1. Hire staff representative of the communities served.

    Hiring staff from the communities a practice serves provides an insider’s view of cultural norms, environmental issues, resources, and other important aspects of community life. Their presence tends to relax patients, and they can give important information to the care team about individual patients and their environments. They can also boost a practice’s competency in relevant languages and work with patients to help them understand and adhere to medical recommendations. Practices need to develop and implement recruitment, hiring, and training approaches that help them recruit and retain staff from their patients’ neighborhoods and culture. 

  2. Designate staff to coordinate community linkages.

    Gathering information about community resources and building relationships with them benefits from having a person or persons in the practice to guide and coordinate these activities. It is a natural function for social workers, but this community resource specialist role can be done well by committed, community savvy individuals with less formal training.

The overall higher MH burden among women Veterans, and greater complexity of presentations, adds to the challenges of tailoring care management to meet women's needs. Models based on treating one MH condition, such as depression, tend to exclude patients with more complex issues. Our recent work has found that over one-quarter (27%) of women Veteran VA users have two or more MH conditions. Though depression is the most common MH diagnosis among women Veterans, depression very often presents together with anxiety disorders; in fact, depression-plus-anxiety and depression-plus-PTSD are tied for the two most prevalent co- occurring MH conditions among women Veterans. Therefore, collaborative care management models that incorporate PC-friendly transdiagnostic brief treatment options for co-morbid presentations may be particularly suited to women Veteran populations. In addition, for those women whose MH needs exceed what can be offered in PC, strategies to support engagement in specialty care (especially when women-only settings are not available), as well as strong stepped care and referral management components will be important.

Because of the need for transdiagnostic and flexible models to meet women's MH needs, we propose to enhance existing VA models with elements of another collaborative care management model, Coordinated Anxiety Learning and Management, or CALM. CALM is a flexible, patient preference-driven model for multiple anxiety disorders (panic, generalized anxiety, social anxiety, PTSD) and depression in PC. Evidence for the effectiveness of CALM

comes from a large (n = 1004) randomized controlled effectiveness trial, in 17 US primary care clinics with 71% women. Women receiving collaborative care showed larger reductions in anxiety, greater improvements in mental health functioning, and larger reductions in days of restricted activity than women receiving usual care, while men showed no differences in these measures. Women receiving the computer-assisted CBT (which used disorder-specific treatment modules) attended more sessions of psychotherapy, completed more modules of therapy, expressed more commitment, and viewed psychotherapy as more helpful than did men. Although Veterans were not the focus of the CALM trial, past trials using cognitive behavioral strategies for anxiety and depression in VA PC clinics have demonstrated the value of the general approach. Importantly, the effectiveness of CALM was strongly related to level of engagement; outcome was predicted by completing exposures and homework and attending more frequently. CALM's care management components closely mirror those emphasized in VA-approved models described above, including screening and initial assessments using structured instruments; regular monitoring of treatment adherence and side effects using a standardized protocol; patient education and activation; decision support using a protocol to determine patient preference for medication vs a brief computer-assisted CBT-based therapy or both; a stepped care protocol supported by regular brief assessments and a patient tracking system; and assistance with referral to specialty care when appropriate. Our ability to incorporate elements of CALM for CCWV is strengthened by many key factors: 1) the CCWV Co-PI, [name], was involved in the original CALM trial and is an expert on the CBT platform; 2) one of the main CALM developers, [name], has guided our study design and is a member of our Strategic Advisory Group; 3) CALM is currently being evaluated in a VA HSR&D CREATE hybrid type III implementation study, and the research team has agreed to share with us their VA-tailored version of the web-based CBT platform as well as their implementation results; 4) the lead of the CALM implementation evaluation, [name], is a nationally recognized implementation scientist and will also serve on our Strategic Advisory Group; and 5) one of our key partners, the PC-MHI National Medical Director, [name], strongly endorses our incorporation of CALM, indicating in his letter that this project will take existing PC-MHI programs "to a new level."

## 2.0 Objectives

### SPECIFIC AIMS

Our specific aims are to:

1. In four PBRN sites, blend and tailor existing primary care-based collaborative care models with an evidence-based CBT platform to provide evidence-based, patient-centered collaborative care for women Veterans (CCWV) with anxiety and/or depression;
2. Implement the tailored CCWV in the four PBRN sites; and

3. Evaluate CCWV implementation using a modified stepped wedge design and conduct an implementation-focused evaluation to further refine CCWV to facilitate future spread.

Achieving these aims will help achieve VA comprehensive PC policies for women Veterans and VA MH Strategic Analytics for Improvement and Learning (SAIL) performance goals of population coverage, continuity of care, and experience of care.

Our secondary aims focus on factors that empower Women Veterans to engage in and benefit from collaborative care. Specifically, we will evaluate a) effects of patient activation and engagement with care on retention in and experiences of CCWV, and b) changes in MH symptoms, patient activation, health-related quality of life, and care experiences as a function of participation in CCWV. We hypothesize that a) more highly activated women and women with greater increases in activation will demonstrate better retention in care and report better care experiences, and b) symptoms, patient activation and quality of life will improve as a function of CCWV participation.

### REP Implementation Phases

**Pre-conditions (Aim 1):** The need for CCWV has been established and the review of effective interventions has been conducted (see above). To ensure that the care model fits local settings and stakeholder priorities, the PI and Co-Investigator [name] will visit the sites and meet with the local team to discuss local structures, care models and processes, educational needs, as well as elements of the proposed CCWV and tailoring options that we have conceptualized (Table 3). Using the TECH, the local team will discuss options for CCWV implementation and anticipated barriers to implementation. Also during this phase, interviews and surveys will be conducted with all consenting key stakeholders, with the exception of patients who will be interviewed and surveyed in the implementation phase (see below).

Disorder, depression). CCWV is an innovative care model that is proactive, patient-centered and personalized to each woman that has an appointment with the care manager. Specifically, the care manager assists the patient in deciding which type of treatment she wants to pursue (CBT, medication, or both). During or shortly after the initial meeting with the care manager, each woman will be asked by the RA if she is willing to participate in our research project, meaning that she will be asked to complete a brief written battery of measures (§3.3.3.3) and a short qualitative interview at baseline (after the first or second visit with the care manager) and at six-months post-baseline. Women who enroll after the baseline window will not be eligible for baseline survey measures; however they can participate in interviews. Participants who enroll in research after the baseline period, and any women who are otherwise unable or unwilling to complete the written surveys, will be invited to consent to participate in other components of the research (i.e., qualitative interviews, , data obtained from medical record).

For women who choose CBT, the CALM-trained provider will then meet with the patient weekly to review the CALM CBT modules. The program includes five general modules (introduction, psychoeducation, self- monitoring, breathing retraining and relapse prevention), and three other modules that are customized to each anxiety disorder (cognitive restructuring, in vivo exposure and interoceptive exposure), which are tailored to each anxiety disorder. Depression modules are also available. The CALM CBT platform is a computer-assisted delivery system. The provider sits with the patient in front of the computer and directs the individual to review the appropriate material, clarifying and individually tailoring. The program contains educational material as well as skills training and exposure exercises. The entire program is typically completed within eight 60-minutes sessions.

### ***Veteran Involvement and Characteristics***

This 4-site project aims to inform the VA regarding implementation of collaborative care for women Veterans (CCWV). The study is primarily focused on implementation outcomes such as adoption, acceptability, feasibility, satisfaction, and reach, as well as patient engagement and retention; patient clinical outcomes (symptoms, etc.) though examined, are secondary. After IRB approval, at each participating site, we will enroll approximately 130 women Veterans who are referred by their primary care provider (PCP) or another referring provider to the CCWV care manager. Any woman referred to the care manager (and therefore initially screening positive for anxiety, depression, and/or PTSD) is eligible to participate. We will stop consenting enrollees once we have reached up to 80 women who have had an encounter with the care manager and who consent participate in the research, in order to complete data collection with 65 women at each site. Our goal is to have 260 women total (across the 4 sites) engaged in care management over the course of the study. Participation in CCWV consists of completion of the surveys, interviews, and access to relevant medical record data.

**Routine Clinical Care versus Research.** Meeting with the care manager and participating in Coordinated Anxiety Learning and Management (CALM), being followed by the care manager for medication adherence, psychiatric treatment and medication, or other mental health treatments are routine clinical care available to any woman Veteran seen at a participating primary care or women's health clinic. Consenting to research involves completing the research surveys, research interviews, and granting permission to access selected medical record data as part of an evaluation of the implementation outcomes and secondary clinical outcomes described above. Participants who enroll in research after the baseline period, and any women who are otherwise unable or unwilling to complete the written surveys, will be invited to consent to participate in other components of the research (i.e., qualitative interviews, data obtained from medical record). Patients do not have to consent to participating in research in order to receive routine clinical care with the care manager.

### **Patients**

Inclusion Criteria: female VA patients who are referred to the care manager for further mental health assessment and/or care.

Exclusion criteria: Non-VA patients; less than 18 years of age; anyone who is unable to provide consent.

3. Make an effort to learn about community strengths and weaknesses.

    It’s important to devote some staff time to understanding patients’ needs and to scan the environment to learn about resources available in the community. Start by:

    • Obtaining input from patients and their personal caregivers through patient advisory groups, focus groups, surveys, etc.
    • Making a list of the types of community services your patients need.
    • Identifying community organizations that provide those services.
    • Evaluating their accessibility and performance.